IN: The BJP government has been criticised over a number of policy decisions it has taken related to the Muslim community. What is your take on these?

Fyzie: I think the Modi government has taken steps to bring about reforms in the community.

Banning triple talaq has benefited the Pasmanda Muslims, particularly women. Divorce among the lower levels in the community brings shame not just to the woman but her family also. Divorce and remarriage are acceptable among the upper classes, but not among the people at the bottom of the hierarchy.

The elimination of Article 370 will benefit the Pasmanda Muslims. Certain castes or sections of Muslims like the Bakkerwals, the Gaddis and the Van Gujjars will be benefited. Till now all the political power in Kashmir was with the Ashraafs. The low caste Muslims did not enjoy the benefits of government schemes in Kashmir.

IN: Can there be truth and reconciliation among the Muslims and Hindus? How can we see religious harmony among the communities?

Fyzie: Jab aap Pasmanda samaj ko aage karanege tab aasani se Hinduon aur Mussalmano mein samjhota hoga (If you uplift the Pasmanda Muslims, harmony will happen automatically between the Hindus and Muslims).

We have to remember that the low caste Muslims have always identified themselves with Hindu customs and traditions because they have co-existed with the Hindus for ages. The Pasmanda Muslims will wear sarees, use sindur, and gift shringar during weddings—all of which are Hindu customs. But the high caste Muslims call these Hinduana (Hindu beliefs), therefore, gair-Islamic (non-Islamic).

This cultural discrimination has remained within the Islamic society because of Ashraafs.

Truth and reconciliation will happen if the Ashraafs are controlled. They still act as if they are the rulers, therefore, they look at us with the same mentality. When they go abroad, they give hate speeches against India and portray the Hindus in a negative light.

I think India has progressed well till now. In my opinion, the country has a bright future in terms of social progress and harmony between faiths. Meri rai mein 1947 se aab tak ka safar aacha hai (In my opinion, the journey from 1947 till now has been good).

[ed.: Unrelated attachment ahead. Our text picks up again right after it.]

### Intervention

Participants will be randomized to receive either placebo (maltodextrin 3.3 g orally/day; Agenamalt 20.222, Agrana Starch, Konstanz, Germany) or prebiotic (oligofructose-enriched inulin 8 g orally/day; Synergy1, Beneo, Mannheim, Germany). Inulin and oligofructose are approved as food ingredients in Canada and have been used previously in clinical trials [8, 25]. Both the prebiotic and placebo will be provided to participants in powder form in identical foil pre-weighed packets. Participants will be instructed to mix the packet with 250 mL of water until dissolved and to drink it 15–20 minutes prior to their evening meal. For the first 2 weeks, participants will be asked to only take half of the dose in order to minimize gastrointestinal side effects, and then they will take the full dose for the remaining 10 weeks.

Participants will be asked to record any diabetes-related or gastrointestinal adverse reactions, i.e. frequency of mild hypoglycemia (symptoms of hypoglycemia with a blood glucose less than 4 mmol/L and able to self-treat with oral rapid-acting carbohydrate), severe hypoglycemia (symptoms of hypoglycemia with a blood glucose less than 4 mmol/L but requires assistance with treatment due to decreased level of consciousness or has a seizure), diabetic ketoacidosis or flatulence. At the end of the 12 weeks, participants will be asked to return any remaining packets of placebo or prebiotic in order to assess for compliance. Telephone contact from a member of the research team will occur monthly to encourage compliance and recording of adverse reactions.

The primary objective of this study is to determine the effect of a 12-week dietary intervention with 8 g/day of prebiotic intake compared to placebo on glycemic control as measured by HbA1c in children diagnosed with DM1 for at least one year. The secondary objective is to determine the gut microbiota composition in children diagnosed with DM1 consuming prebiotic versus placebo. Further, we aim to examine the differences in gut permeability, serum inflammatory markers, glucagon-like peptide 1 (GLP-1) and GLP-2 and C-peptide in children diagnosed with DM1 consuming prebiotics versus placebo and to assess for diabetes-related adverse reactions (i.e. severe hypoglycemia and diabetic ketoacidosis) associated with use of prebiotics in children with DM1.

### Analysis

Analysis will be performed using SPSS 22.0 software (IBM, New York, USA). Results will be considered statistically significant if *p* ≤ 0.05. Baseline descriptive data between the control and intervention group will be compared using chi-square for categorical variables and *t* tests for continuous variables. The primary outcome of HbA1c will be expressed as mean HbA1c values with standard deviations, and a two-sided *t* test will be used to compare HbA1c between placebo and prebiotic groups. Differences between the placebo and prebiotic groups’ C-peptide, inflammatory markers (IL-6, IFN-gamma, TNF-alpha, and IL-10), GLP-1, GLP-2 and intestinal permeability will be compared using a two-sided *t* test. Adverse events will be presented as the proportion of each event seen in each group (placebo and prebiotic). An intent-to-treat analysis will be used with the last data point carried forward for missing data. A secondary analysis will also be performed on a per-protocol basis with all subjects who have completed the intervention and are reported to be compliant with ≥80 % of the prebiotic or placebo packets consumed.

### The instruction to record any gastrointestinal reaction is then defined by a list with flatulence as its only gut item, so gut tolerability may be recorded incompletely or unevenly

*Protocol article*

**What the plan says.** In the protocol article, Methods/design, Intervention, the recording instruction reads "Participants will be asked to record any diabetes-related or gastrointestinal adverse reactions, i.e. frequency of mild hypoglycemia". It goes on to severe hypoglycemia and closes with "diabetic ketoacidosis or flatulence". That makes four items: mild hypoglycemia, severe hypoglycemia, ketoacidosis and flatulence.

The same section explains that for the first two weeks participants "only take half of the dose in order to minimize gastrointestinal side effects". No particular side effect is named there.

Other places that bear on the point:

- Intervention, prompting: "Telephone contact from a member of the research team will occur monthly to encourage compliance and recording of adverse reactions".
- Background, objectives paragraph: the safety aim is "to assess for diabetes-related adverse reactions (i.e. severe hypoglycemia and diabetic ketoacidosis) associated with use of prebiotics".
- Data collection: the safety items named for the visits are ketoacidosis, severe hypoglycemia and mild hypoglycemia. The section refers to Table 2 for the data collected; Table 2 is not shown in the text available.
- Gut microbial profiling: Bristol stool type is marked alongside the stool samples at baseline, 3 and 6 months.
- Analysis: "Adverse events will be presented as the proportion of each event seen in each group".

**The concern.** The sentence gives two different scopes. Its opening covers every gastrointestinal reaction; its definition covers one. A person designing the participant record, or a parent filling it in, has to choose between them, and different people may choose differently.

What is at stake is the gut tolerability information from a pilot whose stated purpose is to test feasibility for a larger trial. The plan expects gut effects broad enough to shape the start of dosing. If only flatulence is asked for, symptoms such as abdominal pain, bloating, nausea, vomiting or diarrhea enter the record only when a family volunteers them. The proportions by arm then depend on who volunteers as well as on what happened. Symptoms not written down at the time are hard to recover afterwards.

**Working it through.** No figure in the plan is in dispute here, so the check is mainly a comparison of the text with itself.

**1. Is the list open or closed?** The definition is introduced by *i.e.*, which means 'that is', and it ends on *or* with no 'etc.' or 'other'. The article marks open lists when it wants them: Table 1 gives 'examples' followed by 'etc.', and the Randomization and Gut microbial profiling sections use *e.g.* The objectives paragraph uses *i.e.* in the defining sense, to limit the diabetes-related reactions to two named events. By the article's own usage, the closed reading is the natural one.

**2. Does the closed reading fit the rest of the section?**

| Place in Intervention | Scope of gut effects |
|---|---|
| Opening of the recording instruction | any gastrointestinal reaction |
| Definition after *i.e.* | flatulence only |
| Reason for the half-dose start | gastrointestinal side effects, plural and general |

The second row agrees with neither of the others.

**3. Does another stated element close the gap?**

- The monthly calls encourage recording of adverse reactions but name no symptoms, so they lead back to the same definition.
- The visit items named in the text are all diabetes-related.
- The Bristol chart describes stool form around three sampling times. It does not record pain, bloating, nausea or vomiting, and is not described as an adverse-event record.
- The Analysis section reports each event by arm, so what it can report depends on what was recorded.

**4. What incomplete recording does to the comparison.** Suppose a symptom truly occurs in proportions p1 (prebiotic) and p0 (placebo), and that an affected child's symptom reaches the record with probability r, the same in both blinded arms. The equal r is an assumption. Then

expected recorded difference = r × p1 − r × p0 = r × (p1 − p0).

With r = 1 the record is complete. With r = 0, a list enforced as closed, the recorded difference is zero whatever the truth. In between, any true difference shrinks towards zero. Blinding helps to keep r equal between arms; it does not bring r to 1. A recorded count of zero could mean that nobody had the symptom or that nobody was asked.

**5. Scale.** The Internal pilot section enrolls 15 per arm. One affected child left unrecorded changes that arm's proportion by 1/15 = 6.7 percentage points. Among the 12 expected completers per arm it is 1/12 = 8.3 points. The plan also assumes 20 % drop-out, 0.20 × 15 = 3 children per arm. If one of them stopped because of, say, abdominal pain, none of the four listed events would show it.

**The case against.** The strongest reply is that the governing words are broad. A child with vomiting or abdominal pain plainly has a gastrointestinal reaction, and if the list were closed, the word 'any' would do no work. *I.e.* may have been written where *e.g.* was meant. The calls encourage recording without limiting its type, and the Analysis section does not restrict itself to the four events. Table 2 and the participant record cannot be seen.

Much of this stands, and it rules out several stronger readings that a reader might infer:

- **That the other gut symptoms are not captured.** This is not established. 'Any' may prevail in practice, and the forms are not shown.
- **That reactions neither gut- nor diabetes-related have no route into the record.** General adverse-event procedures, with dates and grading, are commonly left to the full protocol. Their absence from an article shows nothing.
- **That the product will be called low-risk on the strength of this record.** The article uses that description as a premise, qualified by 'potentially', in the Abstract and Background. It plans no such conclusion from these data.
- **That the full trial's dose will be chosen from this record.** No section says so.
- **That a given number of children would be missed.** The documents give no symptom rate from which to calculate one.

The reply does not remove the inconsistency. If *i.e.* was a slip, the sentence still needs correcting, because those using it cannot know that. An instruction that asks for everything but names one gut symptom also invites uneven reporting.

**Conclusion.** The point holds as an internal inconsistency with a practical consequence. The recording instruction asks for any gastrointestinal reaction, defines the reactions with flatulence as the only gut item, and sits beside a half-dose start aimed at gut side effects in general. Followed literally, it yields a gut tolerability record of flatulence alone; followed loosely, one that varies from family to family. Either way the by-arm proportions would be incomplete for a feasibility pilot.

I am optimistic about a bright future of India. Inshaallah!

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Air India, BIAL Partner to Create South India’s Top Aviation Hub



Air India and Tata Group airlines will partner with BIAL to improve airport services and connectivity at Bengaluru’s Kempegowda International Airport, including setting up an exclusive lounge for premium passengers.

Air India and Bangalore International Airport Limited (BIAL) have entered into an agreement aimed at bolstering Bengaluru’s status as a premier aviation hub for southern India. The collaboration seeks to enhance air travel connectivity to and from India over the next five years.

Under the agreement, Air India, along with other Tata Group airlines such as AIX and Vistara, will work closely with BIAL to improve international connectivity, operational efficiency, and passenger experience at Kempegowda International Airport, Bengaluru (KIAB or BLR airport). This includes plans to strengthen the group’s presence at the airport and establish a dedicated domestic lounge for premium and frequent travelers of Tata Group airlines.

Furthermore, Air India has signed a memorandum of understanding (MOU) with the Government of Karnataka to develop maintenance, repair, and overhaul (MRO) facilities at the Bengaluru airport. This partnership aims to stimulate the MRO ecosystem and create over 1,200 new job opportunities in the state.

Campbell Wilson, CEO and MD of Air India, emphasized the importance of airline-airport synergy in enhancing customer experience and operational efficiency. He expressed enthusiasm for strengthening Air India’s relationship with BIAL and expanding its presence at the airport, as well as establishing a major MRO center.

Hari Marar, MD and CEO of Bangalore International Airport Limited, highlighted the BLR airport’s commitment to becoming the international gateway in Southern and Central India. He stated that the collaboration with Air India aligns with the Ministry of Civil Aviation’s vision of developing Indian airports as hubs and aims to enhance the passenger experience. Marar also expressed ambitions to capture a significant share of long-haul routes from Bengaluru Airport over the next five years.